The first disease that was approved for gene therapy was adenosine demeans deficiency or ADA. This is a very rare disorder. A normal ADA gene produces an enzyme that is called adenosine deaminase. A person with ADA deficiency does not produce this enzyme. Children who have this deadly disease are seriously prone to the most minor of illnesses. If ADA Deficiency is untreated. life for these kids is only a couple of years and replacement ADA is limited. ADA Deficiency is effected by one gene whi ch makes it an easy target for gene therapy experimentation (National Cancer Institute,1993). This same procedure is under development and research for AIDS.
Another major issue that attracts gene therapy attention is cancer. An experiment done at the University of California in LA led by Habib Fakhrai done studies on rats with tumors. They had sixteen rats of which eleven of them received the genetica lly altered material called 9L gliosarcoma. By altering the cancer cell, it blocks off the synthesis of a protein called TGF - beta. TGF-beta greatly decreases the quality of the immune system. After all was said and done the eleven rats that t receiv ed the altered 9L gliosarcoma cells were alive and the five that did not died (Seligman,1996).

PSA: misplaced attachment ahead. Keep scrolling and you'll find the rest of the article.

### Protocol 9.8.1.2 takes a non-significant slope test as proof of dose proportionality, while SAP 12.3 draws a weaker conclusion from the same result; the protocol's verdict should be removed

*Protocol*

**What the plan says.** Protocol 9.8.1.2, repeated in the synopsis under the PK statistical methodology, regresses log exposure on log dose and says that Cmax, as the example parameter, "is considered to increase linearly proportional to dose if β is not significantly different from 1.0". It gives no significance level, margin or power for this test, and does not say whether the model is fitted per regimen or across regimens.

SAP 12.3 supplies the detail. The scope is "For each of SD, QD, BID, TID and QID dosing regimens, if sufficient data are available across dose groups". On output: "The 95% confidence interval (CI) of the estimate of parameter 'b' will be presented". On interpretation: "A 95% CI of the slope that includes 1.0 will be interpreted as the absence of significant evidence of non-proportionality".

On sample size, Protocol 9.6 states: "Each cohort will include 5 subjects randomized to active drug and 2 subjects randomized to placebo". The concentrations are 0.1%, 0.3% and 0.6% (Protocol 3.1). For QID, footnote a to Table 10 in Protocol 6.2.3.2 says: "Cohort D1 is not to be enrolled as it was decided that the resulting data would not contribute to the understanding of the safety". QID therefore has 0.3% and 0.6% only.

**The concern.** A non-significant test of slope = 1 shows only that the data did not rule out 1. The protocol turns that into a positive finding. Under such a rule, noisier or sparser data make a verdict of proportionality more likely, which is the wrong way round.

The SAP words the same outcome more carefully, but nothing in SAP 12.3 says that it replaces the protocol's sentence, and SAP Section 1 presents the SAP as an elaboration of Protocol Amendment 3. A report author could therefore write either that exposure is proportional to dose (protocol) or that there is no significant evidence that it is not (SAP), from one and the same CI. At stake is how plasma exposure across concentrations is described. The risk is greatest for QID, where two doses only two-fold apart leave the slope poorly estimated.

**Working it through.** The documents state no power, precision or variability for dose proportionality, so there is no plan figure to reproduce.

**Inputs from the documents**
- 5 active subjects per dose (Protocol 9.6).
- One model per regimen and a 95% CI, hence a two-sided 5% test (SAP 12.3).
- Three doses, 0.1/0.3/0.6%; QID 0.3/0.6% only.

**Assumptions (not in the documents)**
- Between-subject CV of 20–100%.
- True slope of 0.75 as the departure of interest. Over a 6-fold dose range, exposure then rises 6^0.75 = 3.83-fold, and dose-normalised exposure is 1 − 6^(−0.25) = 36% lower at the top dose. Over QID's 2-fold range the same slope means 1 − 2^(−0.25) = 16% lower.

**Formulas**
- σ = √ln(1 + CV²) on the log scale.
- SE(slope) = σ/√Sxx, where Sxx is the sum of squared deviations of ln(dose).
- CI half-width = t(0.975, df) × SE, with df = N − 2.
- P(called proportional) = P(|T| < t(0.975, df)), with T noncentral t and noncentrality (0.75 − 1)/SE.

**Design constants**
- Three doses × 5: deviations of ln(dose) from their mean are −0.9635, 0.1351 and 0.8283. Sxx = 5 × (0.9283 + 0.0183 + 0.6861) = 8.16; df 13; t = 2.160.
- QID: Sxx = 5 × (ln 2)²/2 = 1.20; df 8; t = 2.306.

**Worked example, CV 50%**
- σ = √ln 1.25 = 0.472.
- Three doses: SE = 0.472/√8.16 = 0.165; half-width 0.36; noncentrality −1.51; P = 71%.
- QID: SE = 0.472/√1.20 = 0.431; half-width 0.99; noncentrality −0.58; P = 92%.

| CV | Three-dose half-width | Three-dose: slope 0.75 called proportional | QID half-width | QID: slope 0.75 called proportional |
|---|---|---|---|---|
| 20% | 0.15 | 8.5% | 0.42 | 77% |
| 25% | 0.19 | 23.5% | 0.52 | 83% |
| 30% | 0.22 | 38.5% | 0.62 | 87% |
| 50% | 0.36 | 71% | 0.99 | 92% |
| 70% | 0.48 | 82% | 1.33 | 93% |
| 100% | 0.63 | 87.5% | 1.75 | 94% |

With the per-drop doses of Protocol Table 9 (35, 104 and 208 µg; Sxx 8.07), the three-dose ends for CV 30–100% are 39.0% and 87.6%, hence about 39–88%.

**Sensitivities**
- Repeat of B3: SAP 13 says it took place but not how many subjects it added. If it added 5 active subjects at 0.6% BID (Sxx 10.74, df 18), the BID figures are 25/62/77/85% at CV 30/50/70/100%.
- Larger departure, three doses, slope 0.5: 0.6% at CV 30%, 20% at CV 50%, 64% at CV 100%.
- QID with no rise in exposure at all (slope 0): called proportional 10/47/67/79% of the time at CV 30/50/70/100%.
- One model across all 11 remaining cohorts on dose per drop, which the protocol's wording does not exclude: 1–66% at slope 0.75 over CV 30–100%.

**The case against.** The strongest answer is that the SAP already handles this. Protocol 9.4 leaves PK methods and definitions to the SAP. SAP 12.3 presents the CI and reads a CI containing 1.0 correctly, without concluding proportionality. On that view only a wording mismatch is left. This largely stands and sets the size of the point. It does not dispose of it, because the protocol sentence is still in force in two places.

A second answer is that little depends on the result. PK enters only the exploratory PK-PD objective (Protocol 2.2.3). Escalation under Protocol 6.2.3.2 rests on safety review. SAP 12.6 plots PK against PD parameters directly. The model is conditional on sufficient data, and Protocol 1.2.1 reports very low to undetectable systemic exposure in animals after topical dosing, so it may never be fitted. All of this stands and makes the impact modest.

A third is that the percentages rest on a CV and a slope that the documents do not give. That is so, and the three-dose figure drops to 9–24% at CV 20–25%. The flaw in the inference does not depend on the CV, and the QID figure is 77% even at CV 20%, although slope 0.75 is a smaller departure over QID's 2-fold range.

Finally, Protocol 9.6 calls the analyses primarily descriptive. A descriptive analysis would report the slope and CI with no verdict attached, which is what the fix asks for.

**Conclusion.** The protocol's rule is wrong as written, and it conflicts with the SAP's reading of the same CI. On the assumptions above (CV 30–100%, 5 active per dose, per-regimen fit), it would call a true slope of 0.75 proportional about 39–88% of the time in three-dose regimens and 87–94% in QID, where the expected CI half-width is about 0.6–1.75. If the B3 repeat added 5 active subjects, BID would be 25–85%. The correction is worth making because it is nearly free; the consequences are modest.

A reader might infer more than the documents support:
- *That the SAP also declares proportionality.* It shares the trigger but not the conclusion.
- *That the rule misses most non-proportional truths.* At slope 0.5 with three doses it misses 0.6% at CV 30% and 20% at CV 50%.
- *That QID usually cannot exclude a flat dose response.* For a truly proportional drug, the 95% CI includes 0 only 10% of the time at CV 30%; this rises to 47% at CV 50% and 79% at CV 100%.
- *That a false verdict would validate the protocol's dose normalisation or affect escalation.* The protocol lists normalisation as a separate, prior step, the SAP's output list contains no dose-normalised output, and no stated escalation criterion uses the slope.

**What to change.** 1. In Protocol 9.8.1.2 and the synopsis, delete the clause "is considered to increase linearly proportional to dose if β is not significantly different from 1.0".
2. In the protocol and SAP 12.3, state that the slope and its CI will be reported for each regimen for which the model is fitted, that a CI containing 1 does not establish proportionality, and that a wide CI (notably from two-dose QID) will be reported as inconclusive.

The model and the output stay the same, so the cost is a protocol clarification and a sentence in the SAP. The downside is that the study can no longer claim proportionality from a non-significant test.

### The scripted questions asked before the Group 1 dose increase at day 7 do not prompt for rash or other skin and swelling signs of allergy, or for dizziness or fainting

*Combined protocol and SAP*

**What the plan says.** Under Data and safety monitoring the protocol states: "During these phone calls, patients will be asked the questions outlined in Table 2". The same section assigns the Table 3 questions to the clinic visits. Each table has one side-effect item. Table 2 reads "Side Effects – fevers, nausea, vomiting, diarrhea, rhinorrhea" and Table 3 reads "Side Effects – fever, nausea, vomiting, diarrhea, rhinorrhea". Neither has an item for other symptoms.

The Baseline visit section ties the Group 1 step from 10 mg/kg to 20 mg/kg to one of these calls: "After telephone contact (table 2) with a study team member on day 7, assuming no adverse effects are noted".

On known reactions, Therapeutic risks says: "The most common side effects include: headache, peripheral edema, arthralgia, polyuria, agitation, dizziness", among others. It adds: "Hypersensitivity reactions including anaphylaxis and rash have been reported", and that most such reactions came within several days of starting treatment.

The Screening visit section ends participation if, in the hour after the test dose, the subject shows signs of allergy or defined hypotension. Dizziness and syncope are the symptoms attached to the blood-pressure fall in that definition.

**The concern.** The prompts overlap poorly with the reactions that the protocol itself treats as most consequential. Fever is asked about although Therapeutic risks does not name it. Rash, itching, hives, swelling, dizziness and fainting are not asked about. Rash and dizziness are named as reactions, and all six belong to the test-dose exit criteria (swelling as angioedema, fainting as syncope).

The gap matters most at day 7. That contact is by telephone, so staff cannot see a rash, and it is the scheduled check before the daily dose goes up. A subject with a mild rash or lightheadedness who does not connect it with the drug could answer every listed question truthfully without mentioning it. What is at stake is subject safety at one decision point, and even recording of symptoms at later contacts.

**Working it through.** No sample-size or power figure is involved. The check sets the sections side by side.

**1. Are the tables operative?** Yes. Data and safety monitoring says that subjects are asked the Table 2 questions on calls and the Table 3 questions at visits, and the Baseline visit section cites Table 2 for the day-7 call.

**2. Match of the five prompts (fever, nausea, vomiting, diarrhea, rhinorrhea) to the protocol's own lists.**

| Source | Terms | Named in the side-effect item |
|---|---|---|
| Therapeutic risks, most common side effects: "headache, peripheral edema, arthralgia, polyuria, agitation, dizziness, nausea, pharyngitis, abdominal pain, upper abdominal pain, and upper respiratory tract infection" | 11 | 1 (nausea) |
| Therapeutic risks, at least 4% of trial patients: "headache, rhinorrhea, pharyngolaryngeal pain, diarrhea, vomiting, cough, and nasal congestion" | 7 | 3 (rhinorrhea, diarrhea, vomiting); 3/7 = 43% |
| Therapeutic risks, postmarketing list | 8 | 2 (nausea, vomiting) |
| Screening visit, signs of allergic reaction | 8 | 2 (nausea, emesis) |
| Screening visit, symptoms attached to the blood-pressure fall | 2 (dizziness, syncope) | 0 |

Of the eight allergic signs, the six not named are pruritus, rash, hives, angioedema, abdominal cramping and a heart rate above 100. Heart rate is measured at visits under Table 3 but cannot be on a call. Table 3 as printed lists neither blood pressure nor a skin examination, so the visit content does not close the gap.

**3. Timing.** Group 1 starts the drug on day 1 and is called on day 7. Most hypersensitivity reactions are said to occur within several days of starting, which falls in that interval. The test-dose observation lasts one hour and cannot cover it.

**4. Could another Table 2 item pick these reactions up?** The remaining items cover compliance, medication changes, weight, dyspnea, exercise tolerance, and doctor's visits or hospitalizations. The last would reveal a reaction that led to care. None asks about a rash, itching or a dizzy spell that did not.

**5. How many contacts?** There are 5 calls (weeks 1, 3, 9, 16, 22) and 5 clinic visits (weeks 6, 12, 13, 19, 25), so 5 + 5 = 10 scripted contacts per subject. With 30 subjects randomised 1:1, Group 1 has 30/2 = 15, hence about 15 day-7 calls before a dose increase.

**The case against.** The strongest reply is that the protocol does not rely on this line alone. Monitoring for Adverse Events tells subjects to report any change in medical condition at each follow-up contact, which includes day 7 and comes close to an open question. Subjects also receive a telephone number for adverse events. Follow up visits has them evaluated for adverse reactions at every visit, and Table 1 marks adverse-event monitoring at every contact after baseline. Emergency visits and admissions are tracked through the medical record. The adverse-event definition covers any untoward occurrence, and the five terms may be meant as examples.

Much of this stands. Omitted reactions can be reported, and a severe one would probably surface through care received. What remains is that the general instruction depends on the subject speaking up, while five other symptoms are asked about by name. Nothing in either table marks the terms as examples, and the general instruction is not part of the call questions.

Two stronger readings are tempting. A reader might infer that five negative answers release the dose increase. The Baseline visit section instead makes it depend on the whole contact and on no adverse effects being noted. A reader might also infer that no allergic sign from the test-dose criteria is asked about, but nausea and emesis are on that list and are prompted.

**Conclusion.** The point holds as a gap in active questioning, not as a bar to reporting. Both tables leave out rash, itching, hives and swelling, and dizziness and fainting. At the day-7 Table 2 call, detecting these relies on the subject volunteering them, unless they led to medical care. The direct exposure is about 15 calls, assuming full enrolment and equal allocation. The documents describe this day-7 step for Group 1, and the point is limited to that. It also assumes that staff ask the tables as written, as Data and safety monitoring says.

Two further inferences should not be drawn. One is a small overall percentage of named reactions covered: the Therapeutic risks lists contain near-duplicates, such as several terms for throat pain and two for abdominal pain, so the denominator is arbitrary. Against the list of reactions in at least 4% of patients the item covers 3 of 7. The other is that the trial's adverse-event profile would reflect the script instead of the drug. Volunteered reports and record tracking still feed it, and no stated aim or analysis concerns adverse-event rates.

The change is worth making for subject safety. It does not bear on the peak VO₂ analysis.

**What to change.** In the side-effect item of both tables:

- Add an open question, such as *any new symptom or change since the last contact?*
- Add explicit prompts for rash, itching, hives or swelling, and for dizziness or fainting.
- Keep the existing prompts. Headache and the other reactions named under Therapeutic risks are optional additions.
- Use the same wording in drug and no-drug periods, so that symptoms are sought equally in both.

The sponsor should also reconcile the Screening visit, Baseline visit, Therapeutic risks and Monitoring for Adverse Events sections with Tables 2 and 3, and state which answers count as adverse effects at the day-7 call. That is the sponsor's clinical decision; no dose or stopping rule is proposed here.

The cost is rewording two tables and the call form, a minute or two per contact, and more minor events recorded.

There are many other diseases that may be cured by gene therapy of which include Rubinstein-taybi syndrome, partial epilepsy, cataracts, prostate cancer , male infertility, Alzheimer’s, schizophrenia, usher syndrome, and maternal acute fatty liver of pregnancy. All of these disorders had there genes identified in 1995 (Glausisus,1995).